“This Story Shall the Good Man Teach His Son”: How Most Modern Education Fails Students and How I Respond

Dulce et decorum est pro patria mori. Although the ancients and a host of more recent soldiers and thinkers—including George Washington, Abraham Lincoln, C.S. Lewis, Ronald Reagan, and veterans—as well as average citizens, have agreed with Horace’s statement above, most modern students will only ever encounter these words by reading Wilfred Owen’s poem with this title. That poem, though it justly emphasizes the ugliness and disillusionment of World War I, is ultimately a superficial treatment of the subject because it is only concerned with the visible and felt aspects of death in war. However, limiting students’ encounter with World War I, or with any instance of suffering, to Owen’s poem and its philosophy that our view of suffering should be determined by its visible effects, gives students a false and soul-embittering view of human life.

The popularity of Owen’s poem in modern education highlights four flaws in modern culture that are readily reinforced by modern education: a focus on the immediate, the practical, the relative, and the physical. Modern culture and education entices students—and school authorities—to meet their own needs as quickly as possible and to toss patience to the pigs. Such a mindset leads students to prioritize Google searches over memory and SparkNotes over reading hard copies with pen in hand. Similarly, modern education stresses practicality, “college and career readiness”, and physical and intellectual comfort; as a result, the value of a student is determined by his ability to earn a high wage, and he is directed by “trigger warnings”, not by virtue. Thirdly, modern education emphasizes the relativity of all moral standards, which are deemed “social constructs”; this means that students become incapable of discerning truth, goodness, and beauty and are discouraged from rising to the challenge of living virtuous lives. Lastly, modern education is preoccupied with the physical, tangible, and visible, and denies the existence and importance of the metaphysical. As a consequence, students are seen merely as workers or statistics, rather than as eternal souls.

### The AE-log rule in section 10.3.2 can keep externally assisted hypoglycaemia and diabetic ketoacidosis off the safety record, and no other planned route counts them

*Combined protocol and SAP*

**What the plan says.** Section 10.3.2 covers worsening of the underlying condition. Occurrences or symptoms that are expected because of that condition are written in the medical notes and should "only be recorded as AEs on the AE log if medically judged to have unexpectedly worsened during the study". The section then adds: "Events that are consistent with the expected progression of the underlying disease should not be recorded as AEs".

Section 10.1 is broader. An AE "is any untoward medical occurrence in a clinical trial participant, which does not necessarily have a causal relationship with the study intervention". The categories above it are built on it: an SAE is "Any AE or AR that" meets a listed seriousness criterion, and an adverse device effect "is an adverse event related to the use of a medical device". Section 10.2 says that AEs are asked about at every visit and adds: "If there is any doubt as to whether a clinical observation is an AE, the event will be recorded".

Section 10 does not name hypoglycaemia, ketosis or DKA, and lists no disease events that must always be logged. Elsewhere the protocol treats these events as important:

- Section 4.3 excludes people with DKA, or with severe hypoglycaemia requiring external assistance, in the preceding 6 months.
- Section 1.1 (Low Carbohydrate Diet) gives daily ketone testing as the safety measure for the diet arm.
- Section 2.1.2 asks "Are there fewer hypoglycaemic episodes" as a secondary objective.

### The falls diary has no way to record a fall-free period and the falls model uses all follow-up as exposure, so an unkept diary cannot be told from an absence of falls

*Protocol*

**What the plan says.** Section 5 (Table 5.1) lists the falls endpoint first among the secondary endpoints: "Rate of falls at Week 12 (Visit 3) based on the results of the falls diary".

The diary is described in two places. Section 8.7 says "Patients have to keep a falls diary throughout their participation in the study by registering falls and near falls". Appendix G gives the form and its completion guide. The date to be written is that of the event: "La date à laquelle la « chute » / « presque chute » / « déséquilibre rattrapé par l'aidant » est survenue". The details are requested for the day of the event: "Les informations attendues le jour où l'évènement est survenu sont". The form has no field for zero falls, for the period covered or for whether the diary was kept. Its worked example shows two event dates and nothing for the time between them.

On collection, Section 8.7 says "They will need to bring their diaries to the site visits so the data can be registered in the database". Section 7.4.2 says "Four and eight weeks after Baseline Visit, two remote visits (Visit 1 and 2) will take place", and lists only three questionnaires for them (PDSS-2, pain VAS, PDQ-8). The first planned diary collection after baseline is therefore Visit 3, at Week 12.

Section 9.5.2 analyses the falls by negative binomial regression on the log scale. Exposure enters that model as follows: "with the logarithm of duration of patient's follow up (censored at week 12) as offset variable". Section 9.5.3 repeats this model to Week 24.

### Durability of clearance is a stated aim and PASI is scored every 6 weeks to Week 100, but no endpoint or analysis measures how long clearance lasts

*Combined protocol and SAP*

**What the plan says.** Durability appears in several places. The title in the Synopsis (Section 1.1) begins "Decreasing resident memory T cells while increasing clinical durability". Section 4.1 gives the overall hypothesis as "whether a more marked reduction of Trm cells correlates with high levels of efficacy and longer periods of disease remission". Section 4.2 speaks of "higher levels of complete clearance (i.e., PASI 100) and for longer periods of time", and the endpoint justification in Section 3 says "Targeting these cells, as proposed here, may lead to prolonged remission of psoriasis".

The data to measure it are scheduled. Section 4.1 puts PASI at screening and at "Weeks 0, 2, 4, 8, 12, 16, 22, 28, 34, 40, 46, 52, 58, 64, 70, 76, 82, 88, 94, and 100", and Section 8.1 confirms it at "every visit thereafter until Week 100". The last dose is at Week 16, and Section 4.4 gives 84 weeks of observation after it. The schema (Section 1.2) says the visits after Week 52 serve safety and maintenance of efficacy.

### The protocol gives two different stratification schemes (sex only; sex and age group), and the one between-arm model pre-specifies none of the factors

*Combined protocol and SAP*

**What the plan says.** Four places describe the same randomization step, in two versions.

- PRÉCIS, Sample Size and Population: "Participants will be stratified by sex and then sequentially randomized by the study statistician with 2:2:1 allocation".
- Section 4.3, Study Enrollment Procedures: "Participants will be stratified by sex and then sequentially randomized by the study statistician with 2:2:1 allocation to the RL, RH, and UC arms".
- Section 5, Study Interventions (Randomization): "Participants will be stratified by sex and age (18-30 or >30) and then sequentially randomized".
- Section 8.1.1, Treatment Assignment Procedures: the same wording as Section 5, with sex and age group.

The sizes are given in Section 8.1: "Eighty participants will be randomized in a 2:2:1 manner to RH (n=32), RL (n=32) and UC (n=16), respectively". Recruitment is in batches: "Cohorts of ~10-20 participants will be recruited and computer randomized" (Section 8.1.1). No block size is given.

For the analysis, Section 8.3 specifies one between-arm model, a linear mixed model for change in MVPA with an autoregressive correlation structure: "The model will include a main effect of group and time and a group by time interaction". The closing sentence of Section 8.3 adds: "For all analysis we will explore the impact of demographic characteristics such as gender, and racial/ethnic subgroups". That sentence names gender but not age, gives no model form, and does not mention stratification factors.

My philosophy of education is to counteract these four principles in both the method and content of my teaching. The methods I use in the courses I have developed oppose the flaws of both immediacy and practicality by the use of whole works, relevant art and music, cumulative exams that require remembrance of the most important ideas in the course, and essays demanding argumentation. I emphasize mastery of written communication and model the habit of continued learning and research to expand intellectual life and enjoyment. Students spend one month at the end of each semester preparing essays which they present and field questions on before their fellow-students and parents. My teaching opposes the flaw of moral relativism because all assignments, discussions, and lectures are based on the premise that truth exists, and that we should work to discern moral absolutes, virtues, and beauty. My courses also oppose the flaw of overemphasis on physicality because students are assigned to read, discuss, write about, memorize, and present on all kinds of intangible themes such as virtue, beauty, honor, fellowship, and liberty.

Course content also opposes the flaws of immediacy, practicality, relativity, and physicality because it is intentionally selected to direct students’ minds beyond the weaknesses of our culture toward what is ultimately good. Students read works of the highest quality and of key historical influence. While any accurate study of history and literature requires the study of evil, false, and ugly ideas, as well as the failures of key historical figures, these ideas are presented in the context of the effects those ideas have had on the lives of people, and the flaws of historical figures are taught as reminders that everyone is a “mixed bag”—historical figures who have been powerful influences for good are praised for their efforts instead of being reduced to their flaws. As much time as possible is spent on ideas and works that are uplifting and that depict an accurate view of evil. Finally, I work to emphasize the sacrifices of heroes in war and in peace. While modern academia generally considers heroism an illegitimate topic for serious study, individuals who risk or give their lives for others—as the Greeks defined heroism—still deserve recognition.

My philosophy of the method and content of education is focused on counteracting four key flaws of modern culture and education: the overemphasis on immediacy, practicality, relativity, and physicality. A modern education emphasizing those principles will restrict itself to teaching Owen’s poem, not Horace’s ode, and to locating Arlington on a map, not to telling why the soldiers buried there died. A true education will acknowledge that, while our bodies will be, to borrow the phrase of Prince Hal, food for worms, our actions may become, to borrow the phrase of Henry V, the stories that the good man shall teach his son.

Image: Interior of the Chapel at the American Cemetery, Cambridge, UK